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Access Management and Parking Strategy Implementation: Parking Pricing


The Community Vitality Department will be leading an effort in 2018 to develop guiding principles and policies regarding the appropriate pricing of public parking to meet multiple community goals.  The effort will focus on short-term (i.e., hourly) public parking and the Neighborhood Parking Permit (NPP) residential permit rate, as well as the rate of parking fines.  The review will encompass multiple priorities including management of access to and use of parking spaces in the public right-of-way as community infrastructure and a valuable public asset, integration with the Access Management and Parking Strategy (AMPS) which includes the SUMP parking principles (shared, unbundled, managed and paid), integration with the Transportation Master Plan (TMP) multimodal and retail strategy, public access to community institutions and economic impacts on commercial and retail centers.    

The city of Boulder has a long history of paid parking, starting with installing meters in the downtown in 1946. The short-term rates (both on-street and in the garages) were last raised in 2007 for on street parking to $1.25 per hour and $1.25 per hour for the first four hours and $2.50 per hour after four hours in the downtown garages.  The residential NPP permit rates were raised in 2006 from $12 to $17 per year.  Long-term permit rates in the city’s surface lots and garages were scheduled for biannual increases, but demand and market conditions have necessitated increases annually since 2014.  The increases have ranged from 4-16 percent per year.  NPP commuter permit rates are updated based on demand for the permits in the NPP zones.  The commuter permit price has increased from $60 per quarter in 2002 to $100 in 2017.  The areas primarily affected by paid parking management are the Downtown, University Hill Commercial District and Boulder Junction.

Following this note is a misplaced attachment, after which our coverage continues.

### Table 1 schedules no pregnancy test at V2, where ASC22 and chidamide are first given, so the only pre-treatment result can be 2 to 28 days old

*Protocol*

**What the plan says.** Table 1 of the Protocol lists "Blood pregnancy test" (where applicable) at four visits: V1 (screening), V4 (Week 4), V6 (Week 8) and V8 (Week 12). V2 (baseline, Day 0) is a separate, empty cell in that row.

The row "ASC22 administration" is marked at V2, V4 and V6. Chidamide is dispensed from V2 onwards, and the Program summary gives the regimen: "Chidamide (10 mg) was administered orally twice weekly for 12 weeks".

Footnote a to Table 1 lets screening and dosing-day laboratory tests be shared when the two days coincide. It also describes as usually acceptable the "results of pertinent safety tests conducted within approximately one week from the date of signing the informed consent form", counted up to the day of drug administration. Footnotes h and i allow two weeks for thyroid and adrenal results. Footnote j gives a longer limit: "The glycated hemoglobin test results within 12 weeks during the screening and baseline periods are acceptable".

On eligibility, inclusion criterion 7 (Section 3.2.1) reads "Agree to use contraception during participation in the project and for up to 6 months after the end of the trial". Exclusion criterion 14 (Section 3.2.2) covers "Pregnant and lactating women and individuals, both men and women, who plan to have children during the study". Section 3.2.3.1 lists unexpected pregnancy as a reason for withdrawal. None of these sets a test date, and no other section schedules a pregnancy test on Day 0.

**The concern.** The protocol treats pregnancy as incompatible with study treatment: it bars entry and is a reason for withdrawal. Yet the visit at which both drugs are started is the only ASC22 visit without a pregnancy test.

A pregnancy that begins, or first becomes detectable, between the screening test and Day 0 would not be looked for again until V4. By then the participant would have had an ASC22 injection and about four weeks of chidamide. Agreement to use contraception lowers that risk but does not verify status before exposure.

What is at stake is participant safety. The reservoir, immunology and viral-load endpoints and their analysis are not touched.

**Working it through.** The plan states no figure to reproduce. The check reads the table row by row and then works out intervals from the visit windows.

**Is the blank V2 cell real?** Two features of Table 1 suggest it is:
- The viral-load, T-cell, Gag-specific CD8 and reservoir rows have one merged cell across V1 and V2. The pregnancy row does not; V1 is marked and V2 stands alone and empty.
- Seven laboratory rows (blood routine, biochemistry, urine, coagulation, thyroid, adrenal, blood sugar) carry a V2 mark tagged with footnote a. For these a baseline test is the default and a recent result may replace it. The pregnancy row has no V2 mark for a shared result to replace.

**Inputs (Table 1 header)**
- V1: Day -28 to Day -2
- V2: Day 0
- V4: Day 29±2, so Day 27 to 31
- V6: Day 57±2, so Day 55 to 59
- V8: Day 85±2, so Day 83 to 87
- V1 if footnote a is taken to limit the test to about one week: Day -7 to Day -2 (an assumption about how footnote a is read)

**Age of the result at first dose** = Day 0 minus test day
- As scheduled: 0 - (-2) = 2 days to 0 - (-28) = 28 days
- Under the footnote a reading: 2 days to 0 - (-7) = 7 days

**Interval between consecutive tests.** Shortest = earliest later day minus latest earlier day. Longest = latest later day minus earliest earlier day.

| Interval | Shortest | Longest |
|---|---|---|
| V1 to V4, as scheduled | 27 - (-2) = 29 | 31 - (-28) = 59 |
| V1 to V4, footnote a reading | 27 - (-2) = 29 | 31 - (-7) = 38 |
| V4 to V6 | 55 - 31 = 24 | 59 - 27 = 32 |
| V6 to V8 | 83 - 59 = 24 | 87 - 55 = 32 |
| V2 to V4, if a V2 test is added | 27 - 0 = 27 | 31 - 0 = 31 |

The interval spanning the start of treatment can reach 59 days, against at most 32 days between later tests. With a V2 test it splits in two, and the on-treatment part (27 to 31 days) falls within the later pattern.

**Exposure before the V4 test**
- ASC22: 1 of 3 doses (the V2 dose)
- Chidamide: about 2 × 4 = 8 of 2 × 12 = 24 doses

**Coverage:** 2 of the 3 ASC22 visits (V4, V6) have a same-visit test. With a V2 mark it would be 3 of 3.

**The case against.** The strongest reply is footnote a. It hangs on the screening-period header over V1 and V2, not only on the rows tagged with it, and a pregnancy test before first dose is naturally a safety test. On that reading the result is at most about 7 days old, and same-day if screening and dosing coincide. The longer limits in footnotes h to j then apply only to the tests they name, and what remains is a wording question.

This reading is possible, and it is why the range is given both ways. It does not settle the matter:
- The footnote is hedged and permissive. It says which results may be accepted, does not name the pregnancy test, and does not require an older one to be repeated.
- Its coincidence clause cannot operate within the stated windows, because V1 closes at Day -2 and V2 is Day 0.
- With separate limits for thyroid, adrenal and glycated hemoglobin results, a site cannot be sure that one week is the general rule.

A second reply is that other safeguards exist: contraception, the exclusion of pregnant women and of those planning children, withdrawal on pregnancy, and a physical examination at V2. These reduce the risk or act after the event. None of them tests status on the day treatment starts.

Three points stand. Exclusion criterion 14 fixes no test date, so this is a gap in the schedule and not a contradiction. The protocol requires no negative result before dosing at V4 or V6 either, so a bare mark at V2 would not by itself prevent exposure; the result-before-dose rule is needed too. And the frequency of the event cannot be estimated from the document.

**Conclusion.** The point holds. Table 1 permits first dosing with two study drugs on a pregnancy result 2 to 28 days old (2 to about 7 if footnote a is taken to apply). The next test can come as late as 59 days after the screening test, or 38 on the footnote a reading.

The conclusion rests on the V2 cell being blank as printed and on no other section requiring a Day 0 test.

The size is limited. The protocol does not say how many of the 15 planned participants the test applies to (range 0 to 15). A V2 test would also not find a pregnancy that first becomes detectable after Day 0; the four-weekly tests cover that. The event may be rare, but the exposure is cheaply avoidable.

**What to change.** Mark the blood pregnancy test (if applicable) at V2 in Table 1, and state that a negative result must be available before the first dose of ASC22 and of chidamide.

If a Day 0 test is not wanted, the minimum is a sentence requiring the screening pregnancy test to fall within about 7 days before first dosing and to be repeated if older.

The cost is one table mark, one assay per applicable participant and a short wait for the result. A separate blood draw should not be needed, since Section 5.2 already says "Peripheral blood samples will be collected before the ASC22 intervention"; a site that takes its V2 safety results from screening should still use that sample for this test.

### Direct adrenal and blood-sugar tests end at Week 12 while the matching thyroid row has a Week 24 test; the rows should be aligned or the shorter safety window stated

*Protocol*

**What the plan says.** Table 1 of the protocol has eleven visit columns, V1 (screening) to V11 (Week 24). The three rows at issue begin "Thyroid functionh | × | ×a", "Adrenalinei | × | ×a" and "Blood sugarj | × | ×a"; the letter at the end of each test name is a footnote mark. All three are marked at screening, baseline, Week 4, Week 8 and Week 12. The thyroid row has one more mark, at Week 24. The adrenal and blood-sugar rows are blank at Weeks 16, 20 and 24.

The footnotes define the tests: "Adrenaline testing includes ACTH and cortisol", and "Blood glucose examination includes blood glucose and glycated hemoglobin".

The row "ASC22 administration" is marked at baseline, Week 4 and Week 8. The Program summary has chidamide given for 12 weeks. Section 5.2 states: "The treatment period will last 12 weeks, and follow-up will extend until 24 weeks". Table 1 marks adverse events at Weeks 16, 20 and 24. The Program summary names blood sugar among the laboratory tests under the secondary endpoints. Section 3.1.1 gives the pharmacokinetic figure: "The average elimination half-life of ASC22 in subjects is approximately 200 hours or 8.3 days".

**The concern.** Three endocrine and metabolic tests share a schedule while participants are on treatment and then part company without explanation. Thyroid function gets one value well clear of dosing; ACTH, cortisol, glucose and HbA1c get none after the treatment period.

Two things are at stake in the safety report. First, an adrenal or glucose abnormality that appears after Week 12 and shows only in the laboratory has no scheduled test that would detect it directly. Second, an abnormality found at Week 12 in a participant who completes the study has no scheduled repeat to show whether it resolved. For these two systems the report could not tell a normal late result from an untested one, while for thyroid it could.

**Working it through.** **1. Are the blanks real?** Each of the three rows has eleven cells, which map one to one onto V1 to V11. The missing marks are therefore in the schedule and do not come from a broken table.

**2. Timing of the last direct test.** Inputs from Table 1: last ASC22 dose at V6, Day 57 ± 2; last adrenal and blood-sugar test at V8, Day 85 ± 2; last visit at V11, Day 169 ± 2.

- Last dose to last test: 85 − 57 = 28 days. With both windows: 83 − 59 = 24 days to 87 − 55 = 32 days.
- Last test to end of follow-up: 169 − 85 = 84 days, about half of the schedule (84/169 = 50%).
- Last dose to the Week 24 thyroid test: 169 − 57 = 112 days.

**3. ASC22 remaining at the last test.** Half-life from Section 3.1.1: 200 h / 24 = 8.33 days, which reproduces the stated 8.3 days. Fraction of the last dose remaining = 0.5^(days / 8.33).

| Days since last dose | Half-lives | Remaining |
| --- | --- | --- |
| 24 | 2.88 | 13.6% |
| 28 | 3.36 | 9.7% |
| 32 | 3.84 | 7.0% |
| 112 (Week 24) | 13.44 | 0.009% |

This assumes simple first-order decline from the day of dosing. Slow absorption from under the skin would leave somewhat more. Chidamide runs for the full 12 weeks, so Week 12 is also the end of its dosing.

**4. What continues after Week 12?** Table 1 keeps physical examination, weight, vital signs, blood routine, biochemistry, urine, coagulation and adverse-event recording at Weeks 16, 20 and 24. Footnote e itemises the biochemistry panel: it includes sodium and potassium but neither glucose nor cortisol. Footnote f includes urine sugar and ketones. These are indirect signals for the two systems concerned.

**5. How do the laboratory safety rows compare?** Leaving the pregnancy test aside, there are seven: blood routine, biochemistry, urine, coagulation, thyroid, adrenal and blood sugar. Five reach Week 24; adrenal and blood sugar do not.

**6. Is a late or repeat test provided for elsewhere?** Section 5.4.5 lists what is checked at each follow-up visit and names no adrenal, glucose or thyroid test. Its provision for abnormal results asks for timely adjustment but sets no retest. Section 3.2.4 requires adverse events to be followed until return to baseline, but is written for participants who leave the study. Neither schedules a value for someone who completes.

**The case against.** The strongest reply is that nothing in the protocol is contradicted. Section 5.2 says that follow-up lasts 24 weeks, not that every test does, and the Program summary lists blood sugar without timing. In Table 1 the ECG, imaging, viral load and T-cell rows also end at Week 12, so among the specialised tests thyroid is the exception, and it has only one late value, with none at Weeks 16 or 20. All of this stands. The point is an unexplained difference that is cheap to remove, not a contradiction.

Status and Next Steps

An extensive community engagement process will be integral to the review and development of recommendations. A special focus will be on education about the role pricing plays in managing parking to create community access. Special efforts will be made to involve business owners within the city’s commercial and retail centers as well as public outreach. Boards and commissions also will play an important role in providing feedback and reviewing recommendations. 

A review of best practices across the country will be a basis for considering the appropriate approach in Boulder. (For example, with advanced technology, cities have used a variety of methods to manage parking supply including demand- or performance-based pricing, pricing by zones, and pricing to ensure a predetermined number of vacancies.) Data from the Chautauqua Access Management Plan (CAMP) pilot will inform the project. The effort will involve other city departments including the Municipal Court, Transportation and the City Manager’s Office.  

Council Action

  • Second Quarter 2018 – Staff will seek City Council input on the proposed project scope, schedule, community engagement plan and goals. Final recommendations are expected within the second quarter of 2018.


Molly Winter, Community Vitality director, [email protected] or 303-413-7317